How To Get Money For Your Natural Science Collection

Written By Clare Brown, Curator of Natural Science, Leeds Museums and Galleries.

So you’ve got a lovely collection, with lots of lovely potential, you yourself have loads of lovely ideas for all the lovely things you could do with it but you have no money. It’s a pretty common situation in museums but there are ways to fund your collections and the rewards for doing so are BIG.

©Leeds Museums and Galleries

Where and How to Look

There are various companies you can subscribe to who will produce lists of funders that suit your project. People like https://www.grantfinder.co.uk/ and https://www.fundingcentral.org.uk/default.aspx but others are available. We’ve used these in the past in Leeds but haven’t kept up our subscription as museum funders rarely seem to change from year to year.

The main funders to consider in the natural science collection world are:

https://ellerman.org.uk/,

https://www.artscouncil.org.uk/funding-finder/designation-development-fund,

https://www.esmeefairbairn.org.uk/,

https://www.wolfson.org.uk/,

https://garfieldweston.org/,

https://www.museumsassociation.org/collections/esmee-fairbairn-collections-fund,

https://www.heritagefund.org.uk/

and absolutely not forgetting https://www.natsca.org/awards-and-bursaries

There are, of course, lots of grants and grant-giving organisations out there. Your local rubbish tip might be obliged to hand out money, or a very specific endowment fund means that caddis fly collections are eligible for millions (I’m speculating). It’s worth asking around and doing some hunting and it’s interesting who funds natural science collections. For example, Sir John Ellerman himself was a world expert on rodents and so the Ellerman Foundation are keen to fund natural science collections.

©Leeds Museums and Galleries

How to Apply

It is absolutely fine, expected even, to contact a potential funder to chat through a proposal. I’ve always been terrified doing this as I want to make a good impression and paint my project in the best possible light. My experience of these phone calls has been overwhelmingly positive though, the person on the other end wants to hear your ideas and will offer good advice. Obviously, if you are encouraged to do so, applying for a grant after one of these calls is far less daunting.

The rest of the application is straightforward. Read the criteria carefully and then meet it. It’s very similar to a job application.

©Leeds Museums and Galleries

Case Studies

Last year Leeds managed to get £17,000 from various funders to restore and display the skeleton of a Long-finned Pilot Whale. We reached out to local grant-givers, who regularly support Leeds Museums and Galleries projects, for smaller amounts and then a large chunk of it came from the National Lottery Heritage fund. I failed to get a grant from the British Ecological Society for this though, it was rejected as it just didn’t meet their criteria.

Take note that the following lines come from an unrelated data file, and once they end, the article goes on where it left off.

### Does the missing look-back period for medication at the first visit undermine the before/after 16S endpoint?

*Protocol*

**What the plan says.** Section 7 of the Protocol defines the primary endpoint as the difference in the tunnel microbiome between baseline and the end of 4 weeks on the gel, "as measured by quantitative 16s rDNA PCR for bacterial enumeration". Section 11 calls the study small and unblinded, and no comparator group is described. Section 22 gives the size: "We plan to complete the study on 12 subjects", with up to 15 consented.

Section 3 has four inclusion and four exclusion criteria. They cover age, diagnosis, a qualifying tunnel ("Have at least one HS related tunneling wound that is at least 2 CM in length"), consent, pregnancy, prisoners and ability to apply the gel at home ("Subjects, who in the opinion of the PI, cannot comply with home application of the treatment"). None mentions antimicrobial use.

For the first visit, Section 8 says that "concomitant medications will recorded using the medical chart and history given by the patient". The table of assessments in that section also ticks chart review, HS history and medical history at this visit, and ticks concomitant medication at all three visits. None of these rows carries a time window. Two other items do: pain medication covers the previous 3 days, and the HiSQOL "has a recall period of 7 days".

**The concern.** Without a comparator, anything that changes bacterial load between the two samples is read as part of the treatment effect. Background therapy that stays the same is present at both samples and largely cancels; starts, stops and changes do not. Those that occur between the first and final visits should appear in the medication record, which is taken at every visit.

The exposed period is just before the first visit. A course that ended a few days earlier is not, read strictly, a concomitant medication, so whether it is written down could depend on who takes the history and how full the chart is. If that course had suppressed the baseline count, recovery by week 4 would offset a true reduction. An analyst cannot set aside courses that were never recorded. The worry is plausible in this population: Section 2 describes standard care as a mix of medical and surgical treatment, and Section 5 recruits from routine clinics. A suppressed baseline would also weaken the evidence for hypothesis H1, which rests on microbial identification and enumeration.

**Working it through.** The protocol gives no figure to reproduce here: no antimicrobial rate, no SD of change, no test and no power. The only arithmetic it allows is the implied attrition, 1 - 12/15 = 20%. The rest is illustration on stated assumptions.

In 2014 Leeds received a large amount of money from the John Ellerman Foundation. They funded our ‘Geoblitz’ project, awarding £112,000 for three years. This meant we could employ a geologist and massively increase our access to this fabulous collection. The one additional criteria we had to meet was that we had to operate nationally. In the final year of the project we were able to deliver geology collections expertise around the country and raised Leeds’s profile as a result. The John Ellerman Foundation is a great funder and, at the time, did not require any matched funding.

There are plenty of other current case studies around. Ask Glenn Roadley at the Potteries museum about his recent grant and Jack Ashby at the University of Cambridge Zoology Museum who just received Esmee Fairbairn Collection Fund money for a big project on their butterfly collection. There’s lots of grant-receiving expertise out there in the natural science museum community, and I’m sure they’d be willing to share their advice.

©Leeds Museums and Galleries

You can’t win them all

I once went to a seminar on fundraising and the advice was to try and put about 10 applications in a year, with the expectation of getting a 10-20% success rate. It’s true, the more you put in, the more likely you are to be successful.

I’ve had successes and failures but I certainly don’t have the time to submit 10 a year – they take absolutely ages to produce. When I’ve got a good project – that I’m keen to do and fits a funders criteria really closely – then I’ll spend the time on applying. Leeds’s natural science collection has attracted over £300,000 in external funding in the last ten years.

What Is That Spiny Thing?

Written by Ranee Om Prakash, Senior Curator – General Herbarium IV, Algae, Fungi and Plants Division, Department of Life Sciences, Natural History Museum

The Natural History Museum (NHM) holds over 80 million specimens and every single specimen tells a story.